I once worked for the president of a company who hired only “trophies.” They didn’t know anything about his business or customers, but he liked the way their backgrounds sounded to his Board of Directors. He no longer has to think about his Board because his company never made it through the recession. “Driving” with your eyes in the rearview mirror is dangerous. It keeps you from envisioning your (or your company’s) future.
Tip #4: Half-Ass It
Failing while actually trying to do something well still takes courage, and courage is the root of all ethical behavior. Don’t have any. Page 98.
We have all faced critical decision making points in our lives. Yes, risk-taking can lead to failure, but failure to take risks leads to spectacular failure. Having the courage to step outside one’s comfort zone, even if that simply means getting honest with yourself, is the first step.
Courage manifests itself as the quality of our work, the honesty with which we deal with co-workers bosses and clients, our conversations with recruiters and hiring managers, or speaking up for something in which we passionately believe. What kinds of work situations do we attract into our lives if we don’t face the world honestly and with courage? Or worse, if we simply don’t do anything because we’re afraid we’ll fail? We get more of the same. How does that feel?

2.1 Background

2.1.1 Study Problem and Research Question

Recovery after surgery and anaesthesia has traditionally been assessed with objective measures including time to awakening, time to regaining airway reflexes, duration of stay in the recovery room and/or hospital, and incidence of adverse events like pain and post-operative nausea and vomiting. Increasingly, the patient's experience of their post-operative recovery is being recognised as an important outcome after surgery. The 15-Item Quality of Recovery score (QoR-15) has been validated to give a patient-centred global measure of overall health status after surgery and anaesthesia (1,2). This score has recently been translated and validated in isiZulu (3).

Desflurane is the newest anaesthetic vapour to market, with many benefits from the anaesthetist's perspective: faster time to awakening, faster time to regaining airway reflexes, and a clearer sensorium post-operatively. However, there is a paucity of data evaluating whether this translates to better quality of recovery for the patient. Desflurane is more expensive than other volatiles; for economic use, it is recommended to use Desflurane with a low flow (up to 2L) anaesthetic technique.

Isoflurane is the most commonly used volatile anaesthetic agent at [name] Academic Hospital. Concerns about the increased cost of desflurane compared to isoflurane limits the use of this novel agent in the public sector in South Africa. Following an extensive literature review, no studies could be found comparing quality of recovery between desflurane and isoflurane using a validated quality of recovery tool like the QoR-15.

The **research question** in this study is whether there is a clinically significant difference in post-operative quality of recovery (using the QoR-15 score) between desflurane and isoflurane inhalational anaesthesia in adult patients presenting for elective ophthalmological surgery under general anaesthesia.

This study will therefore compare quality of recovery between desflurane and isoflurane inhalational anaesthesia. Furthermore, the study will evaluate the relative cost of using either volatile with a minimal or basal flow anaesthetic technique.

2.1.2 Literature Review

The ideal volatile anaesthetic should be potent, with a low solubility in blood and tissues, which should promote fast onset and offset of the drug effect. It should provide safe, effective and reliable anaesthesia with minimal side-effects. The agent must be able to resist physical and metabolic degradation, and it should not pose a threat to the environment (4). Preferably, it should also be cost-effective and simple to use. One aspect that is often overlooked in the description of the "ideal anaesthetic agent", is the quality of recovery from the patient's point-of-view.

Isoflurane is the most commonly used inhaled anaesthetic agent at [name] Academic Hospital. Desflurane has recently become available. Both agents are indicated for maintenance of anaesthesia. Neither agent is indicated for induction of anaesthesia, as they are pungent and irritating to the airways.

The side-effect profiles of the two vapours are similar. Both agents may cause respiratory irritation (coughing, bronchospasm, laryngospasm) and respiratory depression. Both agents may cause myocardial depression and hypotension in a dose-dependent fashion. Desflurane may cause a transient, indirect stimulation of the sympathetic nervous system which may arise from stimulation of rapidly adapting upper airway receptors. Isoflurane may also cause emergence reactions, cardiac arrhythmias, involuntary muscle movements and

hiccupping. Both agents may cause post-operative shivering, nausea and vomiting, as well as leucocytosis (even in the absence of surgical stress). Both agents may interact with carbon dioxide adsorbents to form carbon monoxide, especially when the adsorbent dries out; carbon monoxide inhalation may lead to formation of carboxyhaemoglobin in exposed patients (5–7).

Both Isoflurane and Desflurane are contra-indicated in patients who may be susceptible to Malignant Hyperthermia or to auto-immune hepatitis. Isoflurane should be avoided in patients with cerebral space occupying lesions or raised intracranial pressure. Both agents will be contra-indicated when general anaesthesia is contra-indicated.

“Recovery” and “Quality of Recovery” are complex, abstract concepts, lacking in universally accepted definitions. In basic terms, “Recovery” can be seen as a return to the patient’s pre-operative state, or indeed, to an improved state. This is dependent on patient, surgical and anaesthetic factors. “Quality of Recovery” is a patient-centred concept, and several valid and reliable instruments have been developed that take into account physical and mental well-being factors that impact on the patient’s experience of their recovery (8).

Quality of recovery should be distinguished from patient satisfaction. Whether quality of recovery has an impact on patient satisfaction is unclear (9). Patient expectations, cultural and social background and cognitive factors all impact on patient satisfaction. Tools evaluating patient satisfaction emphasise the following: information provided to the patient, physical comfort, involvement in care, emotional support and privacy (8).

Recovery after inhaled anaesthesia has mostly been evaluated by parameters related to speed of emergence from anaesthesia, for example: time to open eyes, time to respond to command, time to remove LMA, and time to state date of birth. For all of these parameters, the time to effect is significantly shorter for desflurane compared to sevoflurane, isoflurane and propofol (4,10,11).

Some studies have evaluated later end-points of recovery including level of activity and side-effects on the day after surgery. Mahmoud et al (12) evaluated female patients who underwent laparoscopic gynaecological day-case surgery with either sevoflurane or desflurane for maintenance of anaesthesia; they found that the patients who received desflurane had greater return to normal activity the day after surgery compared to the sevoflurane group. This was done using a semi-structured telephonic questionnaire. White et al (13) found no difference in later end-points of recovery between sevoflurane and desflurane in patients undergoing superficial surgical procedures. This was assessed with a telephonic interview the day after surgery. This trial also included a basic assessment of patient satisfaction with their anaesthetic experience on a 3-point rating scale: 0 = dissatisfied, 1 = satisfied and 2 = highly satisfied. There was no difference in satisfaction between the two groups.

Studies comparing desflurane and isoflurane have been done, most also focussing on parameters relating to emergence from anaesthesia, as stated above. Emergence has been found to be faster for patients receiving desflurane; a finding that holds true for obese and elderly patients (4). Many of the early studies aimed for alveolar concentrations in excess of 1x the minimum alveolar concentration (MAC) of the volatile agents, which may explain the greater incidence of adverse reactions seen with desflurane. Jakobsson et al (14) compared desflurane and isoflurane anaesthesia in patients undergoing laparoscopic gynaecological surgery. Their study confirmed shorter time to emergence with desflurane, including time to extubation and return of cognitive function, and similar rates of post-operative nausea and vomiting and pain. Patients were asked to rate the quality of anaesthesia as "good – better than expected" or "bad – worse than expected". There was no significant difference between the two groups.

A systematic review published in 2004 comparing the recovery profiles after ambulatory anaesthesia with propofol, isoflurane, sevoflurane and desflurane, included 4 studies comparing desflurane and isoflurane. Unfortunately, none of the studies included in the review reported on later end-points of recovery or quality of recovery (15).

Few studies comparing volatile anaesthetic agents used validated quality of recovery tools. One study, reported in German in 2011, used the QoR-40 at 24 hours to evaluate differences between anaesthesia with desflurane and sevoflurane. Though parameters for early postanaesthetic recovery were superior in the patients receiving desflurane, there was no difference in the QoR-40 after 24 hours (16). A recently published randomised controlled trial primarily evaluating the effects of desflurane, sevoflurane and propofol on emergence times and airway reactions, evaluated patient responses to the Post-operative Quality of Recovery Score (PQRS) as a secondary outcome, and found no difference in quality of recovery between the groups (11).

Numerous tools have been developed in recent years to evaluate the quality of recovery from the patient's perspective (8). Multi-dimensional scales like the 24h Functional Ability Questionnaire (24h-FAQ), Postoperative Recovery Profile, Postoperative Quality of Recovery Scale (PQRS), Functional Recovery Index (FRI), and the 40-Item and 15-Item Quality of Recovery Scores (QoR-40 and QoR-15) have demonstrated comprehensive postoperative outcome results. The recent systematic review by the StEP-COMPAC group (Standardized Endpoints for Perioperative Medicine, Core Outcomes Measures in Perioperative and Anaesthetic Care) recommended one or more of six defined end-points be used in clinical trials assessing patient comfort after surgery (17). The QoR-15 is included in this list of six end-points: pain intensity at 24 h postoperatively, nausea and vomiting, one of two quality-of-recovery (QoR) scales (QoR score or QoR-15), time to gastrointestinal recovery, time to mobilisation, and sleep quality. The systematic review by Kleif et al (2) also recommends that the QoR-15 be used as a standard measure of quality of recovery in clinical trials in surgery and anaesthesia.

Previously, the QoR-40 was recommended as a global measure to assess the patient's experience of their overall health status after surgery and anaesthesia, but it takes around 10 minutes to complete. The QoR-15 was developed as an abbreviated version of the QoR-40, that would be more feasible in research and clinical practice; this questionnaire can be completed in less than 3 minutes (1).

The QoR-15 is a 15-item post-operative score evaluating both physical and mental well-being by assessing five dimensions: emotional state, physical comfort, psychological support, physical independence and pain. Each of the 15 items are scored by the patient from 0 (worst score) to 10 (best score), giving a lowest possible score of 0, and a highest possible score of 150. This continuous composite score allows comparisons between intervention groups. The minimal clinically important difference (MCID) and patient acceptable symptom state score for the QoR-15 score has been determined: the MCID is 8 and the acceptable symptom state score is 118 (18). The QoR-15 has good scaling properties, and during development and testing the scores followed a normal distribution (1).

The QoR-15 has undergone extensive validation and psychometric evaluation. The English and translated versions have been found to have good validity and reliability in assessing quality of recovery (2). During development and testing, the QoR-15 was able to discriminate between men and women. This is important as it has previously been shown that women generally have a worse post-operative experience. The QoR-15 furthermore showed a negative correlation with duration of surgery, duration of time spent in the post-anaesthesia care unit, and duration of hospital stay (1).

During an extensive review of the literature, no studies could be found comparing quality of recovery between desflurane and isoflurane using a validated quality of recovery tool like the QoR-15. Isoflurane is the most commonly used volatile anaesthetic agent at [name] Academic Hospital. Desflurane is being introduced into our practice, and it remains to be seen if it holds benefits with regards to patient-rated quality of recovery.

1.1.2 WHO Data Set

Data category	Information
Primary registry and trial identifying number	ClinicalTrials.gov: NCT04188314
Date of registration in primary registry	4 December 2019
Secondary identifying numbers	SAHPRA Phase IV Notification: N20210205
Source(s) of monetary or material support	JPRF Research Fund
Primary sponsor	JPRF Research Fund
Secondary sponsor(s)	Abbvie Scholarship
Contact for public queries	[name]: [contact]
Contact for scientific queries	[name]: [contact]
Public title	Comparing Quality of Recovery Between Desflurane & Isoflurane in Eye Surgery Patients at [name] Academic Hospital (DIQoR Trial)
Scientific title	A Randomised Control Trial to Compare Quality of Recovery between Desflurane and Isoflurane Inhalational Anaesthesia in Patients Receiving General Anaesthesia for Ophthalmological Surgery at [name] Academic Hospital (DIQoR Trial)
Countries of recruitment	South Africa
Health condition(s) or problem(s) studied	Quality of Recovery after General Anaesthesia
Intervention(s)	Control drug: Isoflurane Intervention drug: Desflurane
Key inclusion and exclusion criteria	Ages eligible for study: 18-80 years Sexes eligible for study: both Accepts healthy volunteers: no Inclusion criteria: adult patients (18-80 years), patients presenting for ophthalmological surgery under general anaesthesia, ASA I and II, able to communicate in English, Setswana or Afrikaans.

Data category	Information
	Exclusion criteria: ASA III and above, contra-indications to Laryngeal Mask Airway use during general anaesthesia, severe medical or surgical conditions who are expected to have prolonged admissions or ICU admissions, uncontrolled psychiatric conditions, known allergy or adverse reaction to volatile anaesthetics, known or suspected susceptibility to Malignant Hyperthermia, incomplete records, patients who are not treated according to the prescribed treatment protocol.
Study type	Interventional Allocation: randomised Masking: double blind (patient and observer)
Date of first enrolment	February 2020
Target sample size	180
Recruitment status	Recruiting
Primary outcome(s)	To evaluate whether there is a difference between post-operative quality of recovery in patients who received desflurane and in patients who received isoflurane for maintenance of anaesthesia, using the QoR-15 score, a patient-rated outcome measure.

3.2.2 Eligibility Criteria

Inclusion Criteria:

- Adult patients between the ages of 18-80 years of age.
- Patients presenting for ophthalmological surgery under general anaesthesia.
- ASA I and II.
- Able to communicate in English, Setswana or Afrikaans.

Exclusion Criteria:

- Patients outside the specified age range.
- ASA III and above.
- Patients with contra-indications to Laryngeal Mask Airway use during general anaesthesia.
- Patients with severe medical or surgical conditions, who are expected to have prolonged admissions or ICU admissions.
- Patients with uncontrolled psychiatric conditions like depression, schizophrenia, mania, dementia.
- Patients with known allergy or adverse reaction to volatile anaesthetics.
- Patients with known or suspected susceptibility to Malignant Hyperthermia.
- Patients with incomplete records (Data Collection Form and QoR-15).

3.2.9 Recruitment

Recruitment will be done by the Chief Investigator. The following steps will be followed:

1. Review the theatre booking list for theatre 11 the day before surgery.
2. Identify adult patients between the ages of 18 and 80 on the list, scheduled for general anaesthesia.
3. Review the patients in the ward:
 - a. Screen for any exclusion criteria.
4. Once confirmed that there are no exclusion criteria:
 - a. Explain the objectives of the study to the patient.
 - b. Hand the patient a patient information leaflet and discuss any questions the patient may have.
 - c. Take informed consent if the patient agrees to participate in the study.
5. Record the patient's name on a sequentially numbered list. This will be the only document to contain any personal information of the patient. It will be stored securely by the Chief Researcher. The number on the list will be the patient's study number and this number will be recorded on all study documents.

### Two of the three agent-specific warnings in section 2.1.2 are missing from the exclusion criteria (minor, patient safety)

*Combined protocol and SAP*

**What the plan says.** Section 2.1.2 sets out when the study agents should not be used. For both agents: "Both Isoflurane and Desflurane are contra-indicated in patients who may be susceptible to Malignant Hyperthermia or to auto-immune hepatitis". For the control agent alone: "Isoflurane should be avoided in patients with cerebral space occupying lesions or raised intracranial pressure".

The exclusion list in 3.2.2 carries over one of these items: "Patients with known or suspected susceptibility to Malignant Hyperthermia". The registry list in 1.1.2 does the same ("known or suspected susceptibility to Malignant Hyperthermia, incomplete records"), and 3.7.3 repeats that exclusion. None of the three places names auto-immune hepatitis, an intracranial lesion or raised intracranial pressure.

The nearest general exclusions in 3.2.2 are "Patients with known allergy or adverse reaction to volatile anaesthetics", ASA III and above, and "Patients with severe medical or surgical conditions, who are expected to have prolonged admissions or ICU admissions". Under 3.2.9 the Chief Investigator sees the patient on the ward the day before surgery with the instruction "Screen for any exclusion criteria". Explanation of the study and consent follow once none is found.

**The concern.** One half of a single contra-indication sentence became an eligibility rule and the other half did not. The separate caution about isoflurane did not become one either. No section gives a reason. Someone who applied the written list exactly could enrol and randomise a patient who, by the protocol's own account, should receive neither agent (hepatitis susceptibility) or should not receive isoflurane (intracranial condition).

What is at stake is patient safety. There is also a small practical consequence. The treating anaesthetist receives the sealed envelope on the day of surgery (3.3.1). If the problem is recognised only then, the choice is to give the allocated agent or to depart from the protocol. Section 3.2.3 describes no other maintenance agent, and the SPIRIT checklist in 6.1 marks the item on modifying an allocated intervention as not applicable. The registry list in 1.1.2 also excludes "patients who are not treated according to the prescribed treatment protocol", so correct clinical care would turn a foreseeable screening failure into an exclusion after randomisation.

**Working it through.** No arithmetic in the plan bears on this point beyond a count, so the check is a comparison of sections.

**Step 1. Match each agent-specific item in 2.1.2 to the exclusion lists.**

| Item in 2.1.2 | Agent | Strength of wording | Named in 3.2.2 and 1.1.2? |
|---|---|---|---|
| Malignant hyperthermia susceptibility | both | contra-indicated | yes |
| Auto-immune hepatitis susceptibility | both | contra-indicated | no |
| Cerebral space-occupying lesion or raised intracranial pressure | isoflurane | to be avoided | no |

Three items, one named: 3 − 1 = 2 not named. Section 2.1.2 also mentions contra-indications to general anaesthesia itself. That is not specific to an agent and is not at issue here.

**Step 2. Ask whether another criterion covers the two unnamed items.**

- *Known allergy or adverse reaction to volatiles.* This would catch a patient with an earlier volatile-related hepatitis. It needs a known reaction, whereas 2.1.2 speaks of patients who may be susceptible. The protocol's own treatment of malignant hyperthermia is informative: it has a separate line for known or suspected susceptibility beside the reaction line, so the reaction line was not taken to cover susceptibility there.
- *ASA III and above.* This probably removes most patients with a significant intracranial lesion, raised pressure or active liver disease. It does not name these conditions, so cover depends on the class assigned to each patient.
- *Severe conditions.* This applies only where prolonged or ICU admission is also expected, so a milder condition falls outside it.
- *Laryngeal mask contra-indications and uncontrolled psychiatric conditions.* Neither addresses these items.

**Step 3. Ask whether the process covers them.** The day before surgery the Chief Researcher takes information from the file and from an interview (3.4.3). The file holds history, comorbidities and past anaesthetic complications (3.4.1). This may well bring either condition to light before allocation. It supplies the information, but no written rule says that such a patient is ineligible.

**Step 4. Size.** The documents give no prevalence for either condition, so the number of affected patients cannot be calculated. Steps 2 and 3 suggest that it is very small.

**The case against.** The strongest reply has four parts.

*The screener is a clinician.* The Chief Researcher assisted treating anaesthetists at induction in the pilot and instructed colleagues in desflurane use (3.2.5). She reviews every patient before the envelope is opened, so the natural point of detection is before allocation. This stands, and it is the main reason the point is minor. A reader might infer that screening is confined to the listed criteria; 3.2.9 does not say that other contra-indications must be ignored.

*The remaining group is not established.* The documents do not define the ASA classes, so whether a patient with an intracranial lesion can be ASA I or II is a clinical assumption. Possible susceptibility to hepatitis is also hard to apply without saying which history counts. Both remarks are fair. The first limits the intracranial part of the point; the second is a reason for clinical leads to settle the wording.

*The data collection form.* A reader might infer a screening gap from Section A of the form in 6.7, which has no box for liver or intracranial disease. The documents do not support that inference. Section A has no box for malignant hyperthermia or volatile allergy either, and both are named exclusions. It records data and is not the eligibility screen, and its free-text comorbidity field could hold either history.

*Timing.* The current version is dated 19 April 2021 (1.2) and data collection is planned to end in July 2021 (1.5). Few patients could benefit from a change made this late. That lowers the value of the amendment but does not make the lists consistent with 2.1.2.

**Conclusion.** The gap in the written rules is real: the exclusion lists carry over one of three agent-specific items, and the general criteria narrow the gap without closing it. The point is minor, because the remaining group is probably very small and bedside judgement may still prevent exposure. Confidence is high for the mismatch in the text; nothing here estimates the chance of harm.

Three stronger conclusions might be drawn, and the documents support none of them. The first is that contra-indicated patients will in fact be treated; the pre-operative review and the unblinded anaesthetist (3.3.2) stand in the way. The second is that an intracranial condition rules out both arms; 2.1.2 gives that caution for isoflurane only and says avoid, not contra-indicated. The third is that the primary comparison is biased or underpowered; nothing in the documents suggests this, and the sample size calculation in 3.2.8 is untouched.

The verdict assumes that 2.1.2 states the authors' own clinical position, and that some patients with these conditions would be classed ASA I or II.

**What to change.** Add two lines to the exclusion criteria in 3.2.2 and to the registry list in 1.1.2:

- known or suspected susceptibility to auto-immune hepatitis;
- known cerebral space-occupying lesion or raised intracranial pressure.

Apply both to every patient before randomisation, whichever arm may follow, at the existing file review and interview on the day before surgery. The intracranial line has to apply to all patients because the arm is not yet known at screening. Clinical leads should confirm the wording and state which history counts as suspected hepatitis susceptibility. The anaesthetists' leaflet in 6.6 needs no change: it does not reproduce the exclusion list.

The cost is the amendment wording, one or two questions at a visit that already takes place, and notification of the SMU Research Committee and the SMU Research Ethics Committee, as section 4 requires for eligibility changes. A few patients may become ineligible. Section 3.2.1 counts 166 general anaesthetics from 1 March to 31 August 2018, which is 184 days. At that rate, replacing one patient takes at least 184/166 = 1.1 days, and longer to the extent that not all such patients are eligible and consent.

Tip #5: Focus on the Past
Conventional wisdom tells you that to be at your best, you should do what you know. Great. Since you lack a crystal ball, what you know is the past. Therefore, anytime someone suggests you focus on the future, ignore them. As quick as you can, turn the conversation to the past and all the things that led up to the current mess you’re in. Page 160.
Jobseekers caught unemployed in the current sucky economy frequently fall into this practice. If you’ve lost your wonderful job and you’re struggling to replace it, can you think about your job search as a search for something completely new rather than trying to replace a past that’s gone? If you stay focused on the past, what opportunities might you fail to recognize?
Tip #6: Settle for “Less”
Perfectionists, in addition to being annoying, live lives of frantic desperation. To which I say: “Pfft.” Settling is a great self-destruction tactic for rookie fail-ers because they can dial it up or down depending on their comfort level.